UK Blog Awards voting season has officially started, and this very website is in the running. You can vote for easternblot.net in the culture or education categories, but not in “science”, because that category does not exist.
Whenever a science blog is included, it’s always in a vaguely related category. The Cancer Research UK blog is running as a corporate blog in the health & social care category, where it is competing against fitness professionals and snack companies. Soph Talks Science, a science blog by a PhD student, is also running in the education category, but chose Social Influencers as her second category. (You get two votes, so you can vote for both of us!) We’re all over the place, but shouldn’t we be in a category of our own?
Science is a category at the Webby Awards, and nine years ago, when I was still in Canada, I was a finalist in the science category of the Canadian Blog Awards. But science is not a category at the UK Blog Awards.
Still, science blogging is an established kind of blogging – perhaps even one of the oldest subject-specific kind of blogs out there. Back in 2007 there were already enough science bloggers globally to warrant science blogging conferences. Tim O’Reilly’s Sci Foo unconference has been inviting science bloggers to the Googleplex in California for the past decade. Media companies have invested in science blog platforms – both in the UK and abroad. At the moment, The Guardian hosts several amazing UK science blogs. You’ve probably read them and just not even realised it because they look so much like The Guardian‘s newspaper content.
Science blogs can carry out a lot of influence. Scientists have found collaborators and job opportunities through their blog, which in turn has led to new scientific discoveries. Science bloggers debunk bad science. Just recently, Sally Le Page got national media coverage for revealing that almost all UK water companies use dowsing rods. Science bloggers have written award-winning books. I take great joy in walking through the science section of a bookstore and seeing so many familiar names from the science blogging world. There are even books about science blogging. Science bloggers are educators, researchers, and curious fans of science of all walks of life.
So why is this influential blog community not a category of the UK Blog Awards? I don’t know, but I have a few guesses.
First, it’s worth noting that science blogs have often acted on their own, separate from the broader blogging community. Earlier this year I spent some time on various Facebook groups for bloggers, and out of thousands of bloggers each group would have just one or two science bloggers. There are also Facebook groups for science bloggers, but many of their members are not in those general blog groups. Science bloggers are isolated from other bloggers, so it’s very likely that the organisers didn’t really know about the massive science blogging community. The fact that only three science blogs seem to be in the voting round suggests that many science bloggers didn’t know about the award either.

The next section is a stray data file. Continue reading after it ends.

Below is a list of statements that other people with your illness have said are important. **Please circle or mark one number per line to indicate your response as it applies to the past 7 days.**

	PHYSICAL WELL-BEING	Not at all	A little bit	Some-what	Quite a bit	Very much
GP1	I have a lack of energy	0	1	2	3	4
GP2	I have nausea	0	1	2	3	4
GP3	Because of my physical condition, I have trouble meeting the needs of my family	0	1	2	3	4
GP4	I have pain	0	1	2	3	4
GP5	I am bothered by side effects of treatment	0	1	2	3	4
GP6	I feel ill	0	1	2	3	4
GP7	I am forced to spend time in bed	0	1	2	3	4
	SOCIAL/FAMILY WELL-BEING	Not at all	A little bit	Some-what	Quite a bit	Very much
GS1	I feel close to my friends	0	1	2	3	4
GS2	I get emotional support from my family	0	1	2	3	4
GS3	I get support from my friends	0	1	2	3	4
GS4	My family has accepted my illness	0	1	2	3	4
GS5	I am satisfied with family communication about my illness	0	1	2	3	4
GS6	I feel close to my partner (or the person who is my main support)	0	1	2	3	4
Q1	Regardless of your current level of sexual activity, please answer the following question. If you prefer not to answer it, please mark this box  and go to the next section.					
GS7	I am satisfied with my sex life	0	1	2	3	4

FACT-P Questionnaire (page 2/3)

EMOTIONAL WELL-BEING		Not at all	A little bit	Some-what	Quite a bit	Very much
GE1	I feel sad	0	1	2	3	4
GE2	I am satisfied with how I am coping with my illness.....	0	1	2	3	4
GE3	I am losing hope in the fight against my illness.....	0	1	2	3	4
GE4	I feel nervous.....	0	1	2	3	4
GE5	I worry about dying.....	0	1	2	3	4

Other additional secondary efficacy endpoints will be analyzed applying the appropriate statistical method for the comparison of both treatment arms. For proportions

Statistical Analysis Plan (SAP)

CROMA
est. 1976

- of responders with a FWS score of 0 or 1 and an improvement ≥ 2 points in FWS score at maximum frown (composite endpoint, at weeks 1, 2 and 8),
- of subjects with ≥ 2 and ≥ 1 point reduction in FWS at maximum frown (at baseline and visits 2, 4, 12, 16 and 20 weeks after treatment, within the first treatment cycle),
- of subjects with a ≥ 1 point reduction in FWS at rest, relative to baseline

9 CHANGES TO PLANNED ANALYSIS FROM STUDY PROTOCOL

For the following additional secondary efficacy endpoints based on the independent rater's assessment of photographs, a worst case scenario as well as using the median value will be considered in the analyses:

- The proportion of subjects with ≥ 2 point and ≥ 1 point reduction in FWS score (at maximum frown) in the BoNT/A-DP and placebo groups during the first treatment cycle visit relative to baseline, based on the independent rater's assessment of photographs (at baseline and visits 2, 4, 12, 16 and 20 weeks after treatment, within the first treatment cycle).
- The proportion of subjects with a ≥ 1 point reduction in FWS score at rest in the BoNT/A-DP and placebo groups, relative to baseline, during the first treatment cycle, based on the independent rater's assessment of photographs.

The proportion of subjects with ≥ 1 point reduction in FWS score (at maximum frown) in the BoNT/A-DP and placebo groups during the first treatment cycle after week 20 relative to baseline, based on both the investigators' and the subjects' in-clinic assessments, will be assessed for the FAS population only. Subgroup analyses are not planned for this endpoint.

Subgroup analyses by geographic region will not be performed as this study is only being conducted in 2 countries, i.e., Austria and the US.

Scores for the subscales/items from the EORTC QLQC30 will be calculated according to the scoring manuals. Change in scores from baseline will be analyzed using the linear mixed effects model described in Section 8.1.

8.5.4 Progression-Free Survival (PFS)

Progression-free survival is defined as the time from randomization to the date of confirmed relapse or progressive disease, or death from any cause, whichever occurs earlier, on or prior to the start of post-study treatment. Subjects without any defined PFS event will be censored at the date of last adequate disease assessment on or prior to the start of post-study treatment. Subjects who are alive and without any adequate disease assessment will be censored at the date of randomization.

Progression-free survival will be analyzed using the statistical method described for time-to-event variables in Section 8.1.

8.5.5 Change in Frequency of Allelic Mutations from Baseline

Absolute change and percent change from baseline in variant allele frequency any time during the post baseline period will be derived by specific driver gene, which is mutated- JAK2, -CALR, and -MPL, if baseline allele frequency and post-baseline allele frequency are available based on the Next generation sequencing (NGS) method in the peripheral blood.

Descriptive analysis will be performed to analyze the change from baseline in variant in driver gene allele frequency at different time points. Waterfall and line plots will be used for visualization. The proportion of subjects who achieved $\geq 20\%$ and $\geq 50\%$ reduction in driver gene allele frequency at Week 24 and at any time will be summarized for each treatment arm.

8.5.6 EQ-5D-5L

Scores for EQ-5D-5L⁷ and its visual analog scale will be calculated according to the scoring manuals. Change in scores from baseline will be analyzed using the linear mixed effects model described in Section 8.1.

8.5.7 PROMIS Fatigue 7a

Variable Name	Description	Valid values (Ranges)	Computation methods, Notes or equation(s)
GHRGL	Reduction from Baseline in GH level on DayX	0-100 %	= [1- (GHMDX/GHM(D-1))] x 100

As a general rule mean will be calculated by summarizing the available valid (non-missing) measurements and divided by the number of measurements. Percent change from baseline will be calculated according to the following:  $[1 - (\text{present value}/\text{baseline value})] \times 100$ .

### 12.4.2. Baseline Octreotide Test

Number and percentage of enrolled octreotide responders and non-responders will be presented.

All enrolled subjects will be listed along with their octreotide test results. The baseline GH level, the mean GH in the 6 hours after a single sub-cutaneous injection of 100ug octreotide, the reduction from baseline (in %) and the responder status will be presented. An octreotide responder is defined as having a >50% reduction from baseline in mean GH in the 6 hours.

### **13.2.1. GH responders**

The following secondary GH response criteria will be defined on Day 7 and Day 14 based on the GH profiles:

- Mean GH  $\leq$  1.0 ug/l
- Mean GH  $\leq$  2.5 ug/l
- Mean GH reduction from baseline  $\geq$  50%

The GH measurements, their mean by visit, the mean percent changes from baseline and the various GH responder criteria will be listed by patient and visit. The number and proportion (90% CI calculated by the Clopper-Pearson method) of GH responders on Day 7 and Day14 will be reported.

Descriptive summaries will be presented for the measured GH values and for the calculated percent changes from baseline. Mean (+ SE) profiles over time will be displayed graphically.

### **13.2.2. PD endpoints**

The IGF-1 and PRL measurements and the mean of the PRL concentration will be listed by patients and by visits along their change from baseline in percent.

Another reason could be that science blogs don’t have a lot of marketing potential. Big brands rarely look toward science blogs. Maybe they think readers of a science blog don’t overlap enough with their brand’s audience. Whenever a science blog is supported through a partnership or sponsorship, it will usually be a scientific organisation looking for a blogger who aligns with their message, not a major brand aiming for numbers. Likewise, science bloggers want their readers to know that they are editorially independent and not driven by a brand. When blogging platform ScienceBlogs hosted a blog by Pepsi, many bloggers left the platform. This loyalty to editorial independence is great, but avoiding brand deals does mean science bloggers can end up a bit further from the wider blogging community, where monetisation – rather than writing itself – is sometimes the reason behind forming a blog in the first place. The UK Blog Awards themselves state on their About page that “the awards are more than an event, but a digital outreach platform that connects blogs with brands.” That’s a big step from PepsiGate.
Maybe it’s just that science blogs are on their way out? After all, science blog networks are falling apart, and many people who used to write blog posts are now making videos, just using social media, or doing science stage events. That may be true, but that’s equally true for tech and education blogs, and those are still categories in the awards, so that can’t be the reason for the exclusion.
Science blogs can still participate in the UK Blog Awards, of course, but they have to find another category. Maybe science will become its own category in the future if more science blogs were nominated or submitted. Or maybe just creating a science category would encourage people to nominate other science blogs. Until then, this science blog is running in the culture and education sections, and you can vote for it here.